Organic Chemistry I For Dummies
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You can use integration curves on the nuclear magnetic resonance (NMR) spectrum to show peak intensities. The peak intensity — or the area underneath a peak on the NMR spectrum — is related to the number of hydrogens that the peak represents.

Traditionally, integration is shown on the spectrum by the addition of an integration curve (as shown in the figure), although modern computing has made digital integration common that doesn't require you to do any measuring. The height of this integration curve is proportional to the area underneath a peak, so this height is proportional to the number of hydrogens the peak represents. (The width of the curve is unimportant.)

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Integration curves and hydrogen peaks on an 1H NMR spectrum
To measure the height of an integration, you start at the bottom of the integration curve where it's flat, and measure to where the curve goes flat again. Unfortunately, integration can't tell you how many hydrogens each peak represents — it just tells you the relative ratios of hydrogens in one type of chemical environment compared to those in another environment. This makes integration useful only for organic molecules that contain more than one kind of hydrogen (which, fortunately, is most of them).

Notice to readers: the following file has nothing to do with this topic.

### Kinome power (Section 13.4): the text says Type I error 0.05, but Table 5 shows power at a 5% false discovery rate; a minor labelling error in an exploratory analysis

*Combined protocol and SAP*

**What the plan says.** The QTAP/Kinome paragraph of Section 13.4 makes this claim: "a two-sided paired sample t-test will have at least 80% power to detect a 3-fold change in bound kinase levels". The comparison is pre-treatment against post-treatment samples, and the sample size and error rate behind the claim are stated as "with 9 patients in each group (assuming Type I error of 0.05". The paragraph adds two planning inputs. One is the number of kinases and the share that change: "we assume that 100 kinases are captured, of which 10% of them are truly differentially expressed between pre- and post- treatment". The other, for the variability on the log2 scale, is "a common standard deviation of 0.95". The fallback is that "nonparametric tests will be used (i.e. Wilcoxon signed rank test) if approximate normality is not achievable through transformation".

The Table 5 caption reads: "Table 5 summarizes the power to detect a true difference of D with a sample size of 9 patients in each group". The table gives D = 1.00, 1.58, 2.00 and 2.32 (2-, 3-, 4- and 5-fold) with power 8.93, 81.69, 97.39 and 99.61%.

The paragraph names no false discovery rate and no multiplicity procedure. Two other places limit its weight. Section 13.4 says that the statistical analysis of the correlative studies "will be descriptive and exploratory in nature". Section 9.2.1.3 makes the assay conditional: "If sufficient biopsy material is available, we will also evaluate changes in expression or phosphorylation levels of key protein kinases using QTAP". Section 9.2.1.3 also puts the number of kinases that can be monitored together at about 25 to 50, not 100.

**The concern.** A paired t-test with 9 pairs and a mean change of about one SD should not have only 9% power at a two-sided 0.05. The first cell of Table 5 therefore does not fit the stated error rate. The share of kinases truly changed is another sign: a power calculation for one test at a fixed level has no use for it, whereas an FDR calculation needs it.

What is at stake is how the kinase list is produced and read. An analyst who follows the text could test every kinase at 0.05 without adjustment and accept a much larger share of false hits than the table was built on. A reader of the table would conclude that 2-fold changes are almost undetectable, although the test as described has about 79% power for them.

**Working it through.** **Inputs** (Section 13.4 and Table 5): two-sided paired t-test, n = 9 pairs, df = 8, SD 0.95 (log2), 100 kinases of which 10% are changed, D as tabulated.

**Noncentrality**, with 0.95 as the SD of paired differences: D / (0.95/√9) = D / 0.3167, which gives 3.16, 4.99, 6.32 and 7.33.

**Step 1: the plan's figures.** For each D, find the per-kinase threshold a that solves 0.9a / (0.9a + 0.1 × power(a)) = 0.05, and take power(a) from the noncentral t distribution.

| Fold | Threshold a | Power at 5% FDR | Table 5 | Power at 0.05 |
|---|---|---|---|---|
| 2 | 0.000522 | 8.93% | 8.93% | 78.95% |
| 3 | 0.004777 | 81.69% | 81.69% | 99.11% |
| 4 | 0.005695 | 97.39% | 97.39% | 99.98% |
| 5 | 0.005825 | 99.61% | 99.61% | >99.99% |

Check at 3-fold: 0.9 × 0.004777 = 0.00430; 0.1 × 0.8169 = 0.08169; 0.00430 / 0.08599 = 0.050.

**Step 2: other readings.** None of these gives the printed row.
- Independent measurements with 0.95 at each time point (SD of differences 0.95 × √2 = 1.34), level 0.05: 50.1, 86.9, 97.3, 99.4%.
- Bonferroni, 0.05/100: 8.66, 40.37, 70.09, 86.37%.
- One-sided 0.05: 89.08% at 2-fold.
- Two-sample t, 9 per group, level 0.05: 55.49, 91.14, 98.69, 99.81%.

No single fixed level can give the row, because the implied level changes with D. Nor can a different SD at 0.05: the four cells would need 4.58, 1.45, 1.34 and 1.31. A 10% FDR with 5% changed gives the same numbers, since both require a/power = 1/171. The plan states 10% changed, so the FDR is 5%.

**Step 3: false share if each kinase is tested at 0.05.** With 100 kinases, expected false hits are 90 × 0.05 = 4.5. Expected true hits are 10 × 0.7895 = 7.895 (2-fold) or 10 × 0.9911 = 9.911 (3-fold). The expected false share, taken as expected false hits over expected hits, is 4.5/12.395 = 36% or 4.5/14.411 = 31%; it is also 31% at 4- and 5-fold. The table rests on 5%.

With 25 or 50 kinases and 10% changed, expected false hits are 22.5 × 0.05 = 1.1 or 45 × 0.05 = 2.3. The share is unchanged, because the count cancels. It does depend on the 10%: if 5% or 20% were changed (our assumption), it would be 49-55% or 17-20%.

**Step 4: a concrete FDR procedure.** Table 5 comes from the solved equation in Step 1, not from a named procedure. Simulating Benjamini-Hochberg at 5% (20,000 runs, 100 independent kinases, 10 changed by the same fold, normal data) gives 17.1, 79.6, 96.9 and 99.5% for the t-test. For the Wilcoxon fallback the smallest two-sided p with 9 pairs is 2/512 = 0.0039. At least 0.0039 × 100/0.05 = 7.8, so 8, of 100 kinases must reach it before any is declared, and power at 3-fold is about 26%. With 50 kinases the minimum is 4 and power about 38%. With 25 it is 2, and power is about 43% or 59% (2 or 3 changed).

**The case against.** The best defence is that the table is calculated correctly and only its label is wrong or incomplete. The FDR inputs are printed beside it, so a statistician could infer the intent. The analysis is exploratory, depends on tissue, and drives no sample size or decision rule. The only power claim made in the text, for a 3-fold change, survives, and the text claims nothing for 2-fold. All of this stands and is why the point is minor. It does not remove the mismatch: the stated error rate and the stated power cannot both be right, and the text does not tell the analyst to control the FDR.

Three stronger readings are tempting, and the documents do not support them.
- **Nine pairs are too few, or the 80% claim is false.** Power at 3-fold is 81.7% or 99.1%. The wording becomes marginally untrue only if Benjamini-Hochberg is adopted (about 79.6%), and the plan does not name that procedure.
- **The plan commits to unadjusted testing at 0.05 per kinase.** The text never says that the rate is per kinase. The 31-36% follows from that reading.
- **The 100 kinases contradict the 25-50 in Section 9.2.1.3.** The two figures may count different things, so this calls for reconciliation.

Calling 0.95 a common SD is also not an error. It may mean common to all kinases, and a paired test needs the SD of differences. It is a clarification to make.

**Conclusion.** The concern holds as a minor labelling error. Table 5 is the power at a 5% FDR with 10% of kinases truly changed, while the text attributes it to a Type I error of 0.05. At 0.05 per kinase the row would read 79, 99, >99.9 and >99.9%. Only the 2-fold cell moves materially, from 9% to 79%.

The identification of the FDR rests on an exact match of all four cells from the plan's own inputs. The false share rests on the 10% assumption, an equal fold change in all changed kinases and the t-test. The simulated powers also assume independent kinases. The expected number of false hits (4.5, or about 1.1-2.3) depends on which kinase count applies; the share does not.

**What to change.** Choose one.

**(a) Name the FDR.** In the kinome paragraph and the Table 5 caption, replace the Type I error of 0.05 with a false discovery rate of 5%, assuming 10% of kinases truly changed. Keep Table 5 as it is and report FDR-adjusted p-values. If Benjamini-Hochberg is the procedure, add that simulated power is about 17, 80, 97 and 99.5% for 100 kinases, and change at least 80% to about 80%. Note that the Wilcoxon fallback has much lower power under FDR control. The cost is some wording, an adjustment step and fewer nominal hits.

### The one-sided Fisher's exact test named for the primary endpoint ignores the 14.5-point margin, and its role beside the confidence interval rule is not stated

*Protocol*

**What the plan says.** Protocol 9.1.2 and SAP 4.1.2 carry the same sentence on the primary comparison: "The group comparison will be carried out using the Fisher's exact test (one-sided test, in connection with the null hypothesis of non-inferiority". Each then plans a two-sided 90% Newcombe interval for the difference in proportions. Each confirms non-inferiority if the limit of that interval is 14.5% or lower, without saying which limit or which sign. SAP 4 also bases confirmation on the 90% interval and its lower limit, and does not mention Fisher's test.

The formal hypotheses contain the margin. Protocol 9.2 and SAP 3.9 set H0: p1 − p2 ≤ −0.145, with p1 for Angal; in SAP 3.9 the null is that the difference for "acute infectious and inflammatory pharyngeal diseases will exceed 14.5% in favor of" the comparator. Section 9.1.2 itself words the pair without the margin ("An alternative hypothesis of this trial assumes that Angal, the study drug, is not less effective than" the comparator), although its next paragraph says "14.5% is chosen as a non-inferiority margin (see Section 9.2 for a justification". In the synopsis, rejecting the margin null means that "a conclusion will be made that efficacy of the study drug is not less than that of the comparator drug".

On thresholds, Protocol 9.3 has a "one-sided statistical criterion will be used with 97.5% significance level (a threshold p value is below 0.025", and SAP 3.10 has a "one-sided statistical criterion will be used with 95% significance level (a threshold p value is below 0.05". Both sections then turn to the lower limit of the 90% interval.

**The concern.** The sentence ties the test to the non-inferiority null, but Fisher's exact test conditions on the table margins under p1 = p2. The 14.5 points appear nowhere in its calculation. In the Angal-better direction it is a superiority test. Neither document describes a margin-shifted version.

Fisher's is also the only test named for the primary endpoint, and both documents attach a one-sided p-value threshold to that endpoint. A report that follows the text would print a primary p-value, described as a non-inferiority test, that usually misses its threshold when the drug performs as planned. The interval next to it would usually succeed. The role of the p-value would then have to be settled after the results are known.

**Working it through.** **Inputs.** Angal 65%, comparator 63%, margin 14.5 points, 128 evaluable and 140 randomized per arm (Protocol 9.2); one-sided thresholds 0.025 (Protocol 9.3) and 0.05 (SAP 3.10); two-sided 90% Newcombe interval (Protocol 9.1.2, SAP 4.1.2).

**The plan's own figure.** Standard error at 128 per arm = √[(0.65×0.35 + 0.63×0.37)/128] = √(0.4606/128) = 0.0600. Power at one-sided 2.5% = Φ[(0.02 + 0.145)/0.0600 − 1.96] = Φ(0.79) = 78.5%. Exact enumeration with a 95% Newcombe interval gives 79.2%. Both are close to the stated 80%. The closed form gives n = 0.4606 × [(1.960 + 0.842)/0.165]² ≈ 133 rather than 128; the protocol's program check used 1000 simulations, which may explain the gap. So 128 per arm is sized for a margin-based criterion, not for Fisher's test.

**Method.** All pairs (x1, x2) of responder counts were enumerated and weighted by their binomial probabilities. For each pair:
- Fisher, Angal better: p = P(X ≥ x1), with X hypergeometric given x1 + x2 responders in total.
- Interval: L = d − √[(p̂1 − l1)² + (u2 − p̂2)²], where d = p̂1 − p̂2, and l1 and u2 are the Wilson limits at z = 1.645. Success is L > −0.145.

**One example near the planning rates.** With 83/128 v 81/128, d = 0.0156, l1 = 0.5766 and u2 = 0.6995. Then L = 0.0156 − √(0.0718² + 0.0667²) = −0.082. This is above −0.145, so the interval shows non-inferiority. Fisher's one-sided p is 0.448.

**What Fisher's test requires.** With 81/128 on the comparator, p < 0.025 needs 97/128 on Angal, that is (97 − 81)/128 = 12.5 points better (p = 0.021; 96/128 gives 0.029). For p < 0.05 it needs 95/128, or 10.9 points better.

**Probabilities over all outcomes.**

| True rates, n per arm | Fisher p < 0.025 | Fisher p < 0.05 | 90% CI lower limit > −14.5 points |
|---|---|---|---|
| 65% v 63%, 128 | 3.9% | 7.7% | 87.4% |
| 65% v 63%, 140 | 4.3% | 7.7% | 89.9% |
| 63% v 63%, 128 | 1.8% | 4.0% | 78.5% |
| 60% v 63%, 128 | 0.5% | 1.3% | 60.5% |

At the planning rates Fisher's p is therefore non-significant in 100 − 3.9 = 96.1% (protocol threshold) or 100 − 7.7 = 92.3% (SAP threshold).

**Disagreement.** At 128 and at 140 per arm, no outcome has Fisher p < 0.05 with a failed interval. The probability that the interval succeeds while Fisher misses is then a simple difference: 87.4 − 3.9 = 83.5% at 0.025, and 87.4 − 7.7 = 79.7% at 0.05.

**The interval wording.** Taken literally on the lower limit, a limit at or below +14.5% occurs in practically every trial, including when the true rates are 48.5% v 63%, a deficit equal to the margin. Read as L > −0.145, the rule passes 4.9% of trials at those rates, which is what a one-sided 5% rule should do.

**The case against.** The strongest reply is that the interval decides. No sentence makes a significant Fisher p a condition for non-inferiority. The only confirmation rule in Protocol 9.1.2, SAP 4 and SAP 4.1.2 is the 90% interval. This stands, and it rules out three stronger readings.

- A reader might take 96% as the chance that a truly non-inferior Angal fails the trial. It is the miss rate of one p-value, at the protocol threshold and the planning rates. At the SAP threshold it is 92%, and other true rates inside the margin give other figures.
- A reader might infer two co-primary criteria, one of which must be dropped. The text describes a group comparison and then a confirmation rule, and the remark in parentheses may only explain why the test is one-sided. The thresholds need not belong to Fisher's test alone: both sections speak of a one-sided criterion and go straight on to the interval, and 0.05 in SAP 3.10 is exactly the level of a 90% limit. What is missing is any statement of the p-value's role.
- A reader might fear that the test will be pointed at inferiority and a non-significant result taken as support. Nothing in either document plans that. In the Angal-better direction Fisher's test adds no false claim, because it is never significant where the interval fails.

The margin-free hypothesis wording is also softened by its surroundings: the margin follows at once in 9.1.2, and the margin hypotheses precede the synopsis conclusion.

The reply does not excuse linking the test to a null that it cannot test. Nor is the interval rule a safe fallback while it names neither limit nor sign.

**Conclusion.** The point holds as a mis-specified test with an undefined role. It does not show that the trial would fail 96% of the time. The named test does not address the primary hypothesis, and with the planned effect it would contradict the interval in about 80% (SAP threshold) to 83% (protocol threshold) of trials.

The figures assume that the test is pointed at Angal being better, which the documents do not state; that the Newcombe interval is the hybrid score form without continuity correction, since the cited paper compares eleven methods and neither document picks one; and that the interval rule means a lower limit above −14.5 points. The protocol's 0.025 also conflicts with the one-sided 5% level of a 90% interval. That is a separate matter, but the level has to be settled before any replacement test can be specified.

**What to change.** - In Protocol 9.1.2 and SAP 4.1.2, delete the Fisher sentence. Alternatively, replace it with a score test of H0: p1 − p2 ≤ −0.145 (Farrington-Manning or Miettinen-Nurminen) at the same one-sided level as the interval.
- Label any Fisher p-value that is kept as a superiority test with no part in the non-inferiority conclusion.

For example, if there are two peaks, one with an integration curve that's 2 cm high and one with an integration curve that's 1 cm high, this tells you that the larger peak represents twice as many hydrogens as the smaller one (refer to the first figure).

This does not mean that the larger one represents two hydrogens and the smaller represents one hydrogen, necessarily — although this could be the case. It simply tells you that the ratio of hydrogens in the two chemical environments is 2:1. The next figure shows you how to measure an integration with a ruler.

How to measure the height of integration curves.

Measuring the height of an integration curve

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Arthur Winter, PhD, is the author of the popular Organic Chemistry Help! website and Organic Chemistry I For Dummies. His professional focus is on the chemistry of magneto-organic materials.

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